At the beginning of April I adopted a stray dog. She showed up on my front lawn and just like that I decided to adopt her. For those who know me (nary a spontaneous bone in my body), this was rather uncharacteristic. But I was compelled. When I looked at her, I could see how scared she was - of everything. She had scars to prove she'd done her share of surviving in the wild. Yet I could also see a sweetness underneath it all. She wanted to trust me, but just couldn't. I heard God say, "Sarah, I want to show you what healing looks like." And so, she became mine.
Day one I took her to the vet; she was visibly shaking she was so scared. Surprise! I learned she was pregnant. I believe the vets words during the physical exam were, "Well, I know she doesn't have more than one bladder so I think she is pregnant." More on that adventure perhaps another time, but today's lesson is about learning to walk.
The first few walks I took Gracie on involved very little walking. She was petrified of the leash, of cars, of crossing streets, of drain hole covers . . . of everything. We did more whining, cowering, and shaking than walking. A friend who is experienced with dogs assured me that after a while Gracie would learn to trust me. She'd learn to go where I led. Her trust in me would help her overcome the fears.
I was skeptical! After the puppies were gone (there were 8 by the way!), the walks were actually worse. Walk number one involved me coaxing her to the edge of my property with treats while she whined the whole time. Just before we got to the curb she became frantic, cowered down on the ground, and wouldn't budge. I decided to try again another day.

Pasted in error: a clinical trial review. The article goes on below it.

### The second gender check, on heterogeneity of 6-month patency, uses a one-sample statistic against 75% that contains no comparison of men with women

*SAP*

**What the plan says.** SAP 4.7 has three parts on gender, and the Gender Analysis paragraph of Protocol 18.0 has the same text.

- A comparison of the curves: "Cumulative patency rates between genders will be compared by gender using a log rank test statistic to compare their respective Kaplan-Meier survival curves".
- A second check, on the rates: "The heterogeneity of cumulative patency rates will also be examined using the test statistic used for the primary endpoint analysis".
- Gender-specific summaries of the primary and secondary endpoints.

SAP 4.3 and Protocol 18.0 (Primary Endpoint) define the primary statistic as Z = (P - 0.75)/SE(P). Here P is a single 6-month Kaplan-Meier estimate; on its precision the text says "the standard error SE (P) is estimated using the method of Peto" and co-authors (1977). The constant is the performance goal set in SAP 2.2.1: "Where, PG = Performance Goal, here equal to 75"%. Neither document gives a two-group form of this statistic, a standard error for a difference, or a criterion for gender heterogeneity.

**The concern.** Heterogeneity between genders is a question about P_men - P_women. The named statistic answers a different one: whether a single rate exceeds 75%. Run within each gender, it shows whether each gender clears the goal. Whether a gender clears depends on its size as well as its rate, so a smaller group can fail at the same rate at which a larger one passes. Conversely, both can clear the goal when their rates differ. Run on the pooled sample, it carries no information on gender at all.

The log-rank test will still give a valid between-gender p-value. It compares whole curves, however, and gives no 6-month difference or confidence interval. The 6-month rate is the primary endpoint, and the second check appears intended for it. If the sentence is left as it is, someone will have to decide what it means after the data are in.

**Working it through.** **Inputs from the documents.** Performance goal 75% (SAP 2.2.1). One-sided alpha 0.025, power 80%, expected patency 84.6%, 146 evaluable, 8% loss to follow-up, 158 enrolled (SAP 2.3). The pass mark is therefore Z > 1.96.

She's made great progress over the past few weeks. On our walks I probably sounded like a lunatic to others passing by; I was making kissy noises and talking sweetly to her nearly the whole time for encouragement. It worked so I kept at it. Last week we went for over a mile. It was our first night time walk which included a new fear hurdle - headlights. At one point, scared by some oncoming headlights, Gracie cowered down to the ground. No amount of calling or gently tugging on the leash was going to make her budge. She wasn't moving until she was ready. I squatted down beside her, stroked her head, and talked sweetly to her until she was able and willing to follow me home.
That dark night as we headed home, stopping occasionally when headlights zoomed past, it hit me. The times when I am most afraid - frozen in fear (or grief or shame or confusion), cowered down to the ground unable to move forward - God is with me. He squats down, gently strokes my head, talks sweetly to me and waits until I'm ready to move. When I am most afraid, wanting to trust but seemingly unable, he waits with me. I don't ever want to forget this.
I'm proud to report that tonight when I pulled out Gracie's leash she danced around the den, tail wagging, joyfully anticipating our walk. She didn't cower down to the ground once. We passed each street, vehicle, and drain hole cover without incident. She is learning to trust her master. I hope I can be as quick a learner! Yet I know if I'm not - if I'm slow, frightened, hesitant or unable - God is patient. He waits with me until I can follow Him home.
He waits with you too.